The men and women we honor on Memorial Day weekend are not all lost on the battlefield.
Veterans who survive combat too often have been denied care for their damaged bodies and minds. In every war, including the American Revolution, caring for wounded veterans has been a cost this nation’s leaders have been reluctant to pay.
That is the story told in a new book by Lexington authors Robert J. Topmiller and T. Kerby Neill, Binding Their Wounds, America’s Assault on Its Veterans (Paradigm Publishers, $22.95).
Topmiller served as a Navy hospital corpsman with the Marines at Khe Sanh, one of the longest and bloodiest battles of the Vietnam War. He wrote about his horrific experience in a previous book, Red Clay on My Boots. Topmiller earned a doctorate in history from the University of Kentucky and taught at Eastern Kentucky University.
Binding Their Wounds grew out of Topmiller’s combat experience, his study of the Vietnam War and veterans’ issues, his many trips to Vietnam to help orphans with birth defects likely caused by Agent Orange, the defoliant used by the U.S. military, and his outspoken opposition to the war in Iraq.
But friends think this was a book too painful for Topmiller to finish. In August 2008, he left home with the manuscript, checked into a motel and killed himself. Neill asked Topmiller’s widow and publisher for permission to finish the book.
“I had lunch with Bob about 10 days before he died, and he was talking about the book,” Neill said. “I’m a clinical psychologist and I had no inkling at our lunch that he was in the kind of distress he was in.”
Neill and Topmiller, who was 59 when he died, became friends through their work as peace activists and a shared passion for veterans’ issues. Neill, a Navy veteran and retired psychologist, had worked several years in the Veterans Administration.
Neill finished this book with help from many people, including Peter Berres, a Vietnam veteran and scholar who wrote a chapter about Agent Orange. George Herring, a University of Kentucky historian and leading expert on the Vietnam War, wrote the forward.
After telling Topmiller’s compelling story, this well-written book chronicles the history of broken promises to and mistreatment of America’s veterans. In every war, veterans have had to lobby, protest and even fight to get promised compensation and care from politicians who wanted to save money or “move on.” Minority and women veterans fared even worse than white men.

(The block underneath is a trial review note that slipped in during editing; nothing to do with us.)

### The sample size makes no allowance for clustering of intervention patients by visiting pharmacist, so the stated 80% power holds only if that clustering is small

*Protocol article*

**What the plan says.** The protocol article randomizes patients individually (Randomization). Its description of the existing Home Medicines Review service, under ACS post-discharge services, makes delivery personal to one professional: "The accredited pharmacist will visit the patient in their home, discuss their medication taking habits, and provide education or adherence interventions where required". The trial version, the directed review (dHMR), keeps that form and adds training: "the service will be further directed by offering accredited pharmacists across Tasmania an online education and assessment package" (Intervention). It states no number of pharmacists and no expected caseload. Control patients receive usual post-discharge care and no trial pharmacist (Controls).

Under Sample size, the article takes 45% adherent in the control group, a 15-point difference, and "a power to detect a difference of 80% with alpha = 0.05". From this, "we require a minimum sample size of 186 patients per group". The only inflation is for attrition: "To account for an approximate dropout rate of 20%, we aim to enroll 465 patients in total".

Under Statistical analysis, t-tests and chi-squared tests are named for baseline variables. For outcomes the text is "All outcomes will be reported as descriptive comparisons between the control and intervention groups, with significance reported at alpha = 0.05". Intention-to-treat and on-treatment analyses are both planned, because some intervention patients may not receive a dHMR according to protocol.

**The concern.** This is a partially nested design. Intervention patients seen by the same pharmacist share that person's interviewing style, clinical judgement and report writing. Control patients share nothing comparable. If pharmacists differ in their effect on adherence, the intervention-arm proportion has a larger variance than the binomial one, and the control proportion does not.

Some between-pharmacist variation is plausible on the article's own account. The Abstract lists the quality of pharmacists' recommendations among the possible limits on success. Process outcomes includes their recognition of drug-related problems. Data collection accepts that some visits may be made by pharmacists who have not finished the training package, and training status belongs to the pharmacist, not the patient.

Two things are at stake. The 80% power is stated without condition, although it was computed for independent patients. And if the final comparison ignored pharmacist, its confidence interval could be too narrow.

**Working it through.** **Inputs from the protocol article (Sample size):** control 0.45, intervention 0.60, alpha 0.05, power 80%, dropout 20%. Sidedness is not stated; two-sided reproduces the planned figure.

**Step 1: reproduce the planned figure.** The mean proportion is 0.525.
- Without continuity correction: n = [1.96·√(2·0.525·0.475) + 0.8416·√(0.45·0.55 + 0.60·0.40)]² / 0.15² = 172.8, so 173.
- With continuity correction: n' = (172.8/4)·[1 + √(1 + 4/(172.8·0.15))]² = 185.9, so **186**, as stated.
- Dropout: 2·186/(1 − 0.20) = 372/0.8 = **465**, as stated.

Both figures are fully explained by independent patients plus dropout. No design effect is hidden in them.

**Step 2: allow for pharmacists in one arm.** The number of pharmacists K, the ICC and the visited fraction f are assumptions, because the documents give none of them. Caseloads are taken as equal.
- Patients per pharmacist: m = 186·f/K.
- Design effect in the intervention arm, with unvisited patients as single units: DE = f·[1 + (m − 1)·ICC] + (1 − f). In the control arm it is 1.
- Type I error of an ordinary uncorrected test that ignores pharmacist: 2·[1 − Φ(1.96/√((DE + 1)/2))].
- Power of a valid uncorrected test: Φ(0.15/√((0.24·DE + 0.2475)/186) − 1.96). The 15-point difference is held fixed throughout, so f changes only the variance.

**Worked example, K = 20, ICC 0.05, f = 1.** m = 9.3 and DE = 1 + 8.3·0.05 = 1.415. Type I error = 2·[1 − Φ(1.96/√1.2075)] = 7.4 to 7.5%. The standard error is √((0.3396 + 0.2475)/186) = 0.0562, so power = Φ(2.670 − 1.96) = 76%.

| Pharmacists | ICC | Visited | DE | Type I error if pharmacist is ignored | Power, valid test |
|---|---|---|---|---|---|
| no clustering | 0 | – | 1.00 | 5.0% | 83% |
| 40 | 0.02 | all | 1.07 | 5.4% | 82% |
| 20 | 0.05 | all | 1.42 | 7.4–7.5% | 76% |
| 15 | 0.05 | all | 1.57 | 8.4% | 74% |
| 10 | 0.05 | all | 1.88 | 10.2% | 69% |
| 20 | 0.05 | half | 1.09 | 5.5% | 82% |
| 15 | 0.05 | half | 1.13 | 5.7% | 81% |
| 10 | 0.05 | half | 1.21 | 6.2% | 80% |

The book explores the government’s attempts to deny care to veterans exposed to radiation, Agent Orange and other chemical hazards. And it details how the Bush administration was unprepared to care for so many injured soldiers in the early years of the wars in Afghanistan and Iraq.
Today’s combat veterans return home with physical wounds that would have killed previous generations on the battlefield. But perhaps the biggest challenges now, as always, are the unseen wounds.
This psychological damage has gone by different names throughout history: “soldier’s heart” in the Civil War, “shell shock” in World War I, “battle fatigue” in World War II and Korea. Now referred to as “post-traumatic stress,” these injuries have been a huge issue for Vietnam veterans and those returning from Iraq and Afghanistan.
The Senate Veterans Affairs Committee last week grilled VA officials about rampant suicide, which has surpassed combat as the leading cause of death among active military personnel. Veterans now account for about 20 percent of the nation’s 30,000 suicides each year.
Neill said significant progress has been made in care for veterans in recent years, from electronic medical records and post-traumatic stress treatment to training and pay for family caregivers. But he said more must be done, despite projections that veterans’ care will push the cost of the wars in Iraq and Afghanistan past $3 trillion.
Toward the end of his life, Topmiller seemed more distressed by what was then happening in Iraq than what had happened in Vietnam. “He had hoped we had learned the lesson of wars of choice,” Neill said.
As with any medical issue, the cheapest and most effective treatment is prevention.
That is why Neill focused the book’s last chapter on how to prevent future wars.
War has become too easy, Neill said. Powerful economic interests encourage military adventurism, and an all-volunteer military distances most affluent Americans from the tragic consequences.
“The size of our military and what we invest in it is perhaps one of the reasons we use it so carelessly,” he said.
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